Here we have my latest cover design I did for the folks at the Lantern Journal (a hip little arts and literary journal). The second issue, which has a theme of Circle, was published today and is well worth checking out.
In essence, this design is an infographic of a piece of our solar system. The idea was to make something that someone with basic or no reading skills could pick up and glean a basic knowledge of our solar system from.
The following is a detailed exegesis of the design, if you’d rather just appreciate it for it’s pretty looks, that’s fine, stop reading now, otherwise:
• the four inner planets (Mercury, Venus, Earth, Mars) and their approximate orbital (sidereal) periods in days.
• two nearest gas giants to the sun (Jupiter, Saturn) and their approximate orbital periods in years (also includes Jupiter’s four Galilean moons, and Saturn’s seven ellipsoidal moons).
• the basic lunar phase and it’s 8 classical stages
• a representation of the life cycle and the average life span for humans on earth
• section of the 12 constellations of the Greek Zodiac
The black lined Coulomb well in the middle, sprouting from the sun, is based on an image I saw explaining atomic structure and functionality. Here, it is meant to draw attention to the similarities between the micro and macro-cosmic universe, but nothing more than that. There is no hard scientific reason for me to add it, it’s only there for artistic/design purposes.
HOW TO READ:
Orbits of the planets:
Each tooth in the “cog” of an orbit represents one Earth day, so there are 365 teeth on the Earth orbit cog, 225 for Venus, 88 for Mercury, and 687 for Mars. Because of Jupiter’s and Saturn’s long orbits, and the fact that I have them much smaller than their actual scale, I couldn’t get them to fit into the gear/cog scheme, (Jupiter takes about 4333 days, and Saturn 10,759 to circle the sun), so they get those “thick dashes” which signify a loose approximation of years.
There are 68 “thick dashes” (including arrowheads) from the birth icon (egg) to the death icon (skull). The average life expectancy at birth, worldwide, is currently 67.59 years. So each block is meant to represent a year of life.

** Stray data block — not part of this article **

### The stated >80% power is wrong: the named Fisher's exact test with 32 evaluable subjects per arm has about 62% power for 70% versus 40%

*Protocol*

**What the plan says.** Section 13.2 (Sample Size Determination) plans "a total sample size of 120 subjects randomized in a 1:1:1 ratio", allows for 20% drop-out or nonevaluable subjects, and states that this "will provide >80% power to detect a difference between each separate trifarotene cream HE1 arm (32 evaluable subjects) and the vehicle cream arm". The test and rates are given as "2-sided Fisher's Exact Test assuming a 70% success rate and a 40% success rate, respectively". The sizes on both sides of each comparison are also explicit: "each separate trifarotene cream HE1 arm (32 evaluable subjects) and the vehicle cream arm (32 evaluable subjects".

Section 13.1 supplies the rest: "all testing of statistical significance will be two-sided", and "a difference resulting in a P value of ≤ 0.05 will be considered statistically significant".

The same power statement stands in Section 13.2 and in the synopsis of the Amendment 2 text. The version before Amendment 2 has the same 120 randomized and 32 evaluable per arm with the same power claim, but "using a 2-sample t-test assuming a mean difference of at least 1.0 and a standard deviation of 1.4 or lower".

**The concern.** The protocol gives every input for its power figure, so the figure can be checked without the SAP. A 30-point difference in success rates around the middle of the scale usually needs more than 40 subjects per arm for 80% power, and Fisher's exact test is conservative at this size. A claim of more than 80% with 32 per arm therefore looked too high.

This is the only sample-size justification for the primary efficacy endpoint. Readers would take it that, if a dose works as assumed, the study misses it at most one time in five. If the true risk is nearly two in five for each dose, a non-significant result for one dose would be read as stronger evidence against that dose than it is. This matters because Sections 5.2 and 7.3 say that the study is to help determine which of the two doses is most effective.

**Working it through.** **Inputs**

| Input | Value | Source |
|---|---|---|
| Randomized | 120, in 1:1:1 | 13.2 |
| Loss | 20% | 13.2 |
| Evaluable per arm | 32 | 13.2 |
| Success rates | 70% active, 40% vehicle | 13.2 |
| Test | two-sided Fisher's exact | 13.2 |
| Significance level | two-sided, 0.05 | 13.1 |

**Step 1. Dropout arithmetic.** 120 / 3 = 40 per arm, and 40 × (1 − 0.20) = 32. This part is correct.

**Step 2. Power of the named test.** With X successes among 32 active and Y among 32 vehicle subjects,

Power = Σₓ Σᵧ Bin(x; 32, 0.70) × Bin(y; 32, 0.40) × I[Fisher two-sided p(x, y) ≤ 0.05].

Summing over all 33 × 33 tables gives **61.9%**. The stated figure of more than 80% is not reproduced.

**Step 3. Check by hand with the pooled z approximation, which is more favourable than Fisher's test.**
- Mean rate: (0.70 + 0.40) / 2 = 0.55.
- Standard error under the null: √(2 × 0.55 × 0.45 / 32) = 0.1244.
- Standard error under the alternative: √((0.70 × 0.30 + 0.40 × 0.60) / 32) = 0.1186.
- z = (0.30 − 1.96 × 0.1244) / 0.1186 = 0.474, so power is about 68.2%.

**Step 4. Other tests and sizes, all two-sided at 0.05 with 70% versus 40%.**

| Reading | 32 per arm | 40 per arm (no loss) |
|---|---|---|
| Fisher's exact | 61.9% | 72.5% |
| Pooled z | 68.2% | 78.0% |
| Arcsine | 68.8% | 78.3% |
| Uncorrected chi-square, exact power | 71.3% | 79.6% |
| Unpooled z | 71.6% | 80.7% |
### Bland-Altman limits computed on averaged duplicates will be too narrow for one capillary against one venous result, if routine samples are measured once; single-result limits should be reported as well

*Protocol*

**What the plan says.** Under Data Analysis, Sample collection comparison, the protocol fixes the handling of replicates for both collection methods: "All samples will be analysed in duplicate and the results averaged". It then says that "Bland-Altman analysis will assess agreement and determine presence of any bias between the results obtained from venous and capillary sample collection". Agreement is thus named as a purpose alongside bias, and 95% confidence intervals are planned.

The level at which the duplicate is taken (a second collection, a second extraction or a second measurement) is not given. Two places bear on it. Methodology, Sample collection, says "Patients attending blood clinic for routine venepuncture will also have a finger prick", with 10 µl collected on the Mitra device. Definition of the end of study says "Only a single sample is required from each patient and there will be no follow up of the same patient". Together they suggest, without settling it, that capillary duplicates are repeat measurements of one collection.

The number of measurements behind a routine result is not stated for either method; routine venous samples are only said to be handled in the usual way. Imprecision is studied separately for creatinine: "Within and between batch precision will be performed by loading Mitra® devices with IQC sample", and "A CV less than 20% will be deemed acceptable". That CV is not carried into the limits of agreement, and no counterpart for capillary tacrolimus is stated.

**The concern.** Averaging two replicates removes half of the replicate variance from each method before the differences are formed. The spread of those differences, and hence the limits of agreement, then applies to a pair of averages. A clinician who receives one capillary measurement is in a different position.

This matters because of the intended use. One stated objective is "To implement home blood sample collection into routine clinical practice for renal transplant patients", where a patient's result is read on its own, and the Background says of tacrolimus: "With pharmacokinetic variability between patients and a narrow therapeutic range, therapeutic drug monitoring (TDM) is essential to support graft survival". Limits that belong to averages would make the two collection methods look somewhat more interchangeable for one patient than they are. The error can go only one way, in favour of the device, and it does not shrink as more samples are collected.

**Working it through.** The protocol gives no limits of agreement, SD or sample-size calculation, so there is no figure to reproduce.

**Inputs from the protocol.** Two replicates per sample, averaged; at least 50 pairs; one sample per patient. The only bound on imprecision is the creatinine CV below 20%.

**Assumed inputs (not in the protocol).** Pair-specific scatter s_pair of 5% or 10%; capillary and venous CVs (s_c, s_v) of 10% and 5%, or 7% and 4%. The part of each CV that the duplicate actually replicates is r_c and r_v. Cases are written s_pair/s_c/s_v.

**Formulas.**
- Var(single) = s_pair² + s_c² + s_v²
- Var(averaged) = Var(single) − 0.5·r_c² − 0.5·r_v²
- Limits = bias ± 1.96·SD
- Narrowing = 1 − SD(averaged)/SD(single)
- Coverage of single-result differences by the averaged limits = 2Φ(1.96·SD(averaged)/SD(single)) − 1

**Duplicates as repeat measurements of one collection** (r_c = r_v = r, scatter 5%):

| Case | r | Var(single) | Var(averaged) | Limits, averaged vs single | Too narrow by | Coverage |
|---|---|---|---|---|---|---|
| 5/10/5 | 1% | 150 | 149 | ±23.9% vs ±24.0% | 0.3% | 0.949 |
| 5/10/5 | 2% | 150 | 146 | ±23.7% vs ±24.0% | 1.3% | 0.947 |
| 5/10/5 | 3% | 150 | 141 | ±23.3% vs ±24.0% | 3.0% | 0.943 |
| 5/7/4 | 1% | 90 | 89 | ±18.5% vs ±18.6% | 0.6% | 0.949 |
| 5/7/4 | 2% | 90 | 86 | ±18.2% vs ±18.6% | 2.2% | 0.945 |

Rotation of Earth/Day Cycle:
There are 24 thin dashes around the earth icon representing the 24 hours it takes for earth to rotate.
The 8 classic phases of the moon are represented and the basic mechanics of how the moon phases work, in relation to the sun, is shown.
Light to reach earth from the sun:
If you zoom in tight on the lines connecting the sun to the earth you would see 497 curved parenthetical lines, which represent the approximate 497 seconds (on average) it takes light from the sun to reach the earth. Further you see 13 crosses between the earth and the moon, which represent the approximate 13 tenths of a second (1.29 seconds) for light from the earth to reach the moon on average. (detail lost in jpeg, you can download the zoomable PDF from the Lantern Journal’s website).
NOTES ON SCALE:
Obviously, nothing is to scale here, but rather than setting everything to arbitrary sizes, I chose to set it all to a scale which follows phi and the Golden Ratio (1.618…). Blame my fascination with sacred geometry for it.
All the planets fall along on a golden spiral. You can see the line I made which begins at the sun and spirals outward at a ratio of 1.618. Where the spiral crosses an orbit, that is where I have elected to place the planets. The moons of Jupiter and Saturn follow the same pattern, only stemming from their respective planets.
The planetary orbits increase in size (for the most part) at a ratio of 1.618. Using the same scale, so does the sun, the planets, the moon, the moons of Jupiter and Saturn, the dot inside the sun, the outer reach of the sun’s rays, the life cycle, the lunar cycle, the hourly cycle around the Earth, the outside rim of the zodiac houses… pretty much everything BUT Jupiter’s and Saturn’s orbits (which diverge from the Golden Ratio by a factor that is equal to the radius of the representation of the sun’s rays), and the inner ring of the zodiac houses.
The “rays” of the sun (which are very subtle in this finalized design) are sized and spaced as the beginning of the Fibonacci Sequence (1, 1, 2, 3, 5, 8) and repeat.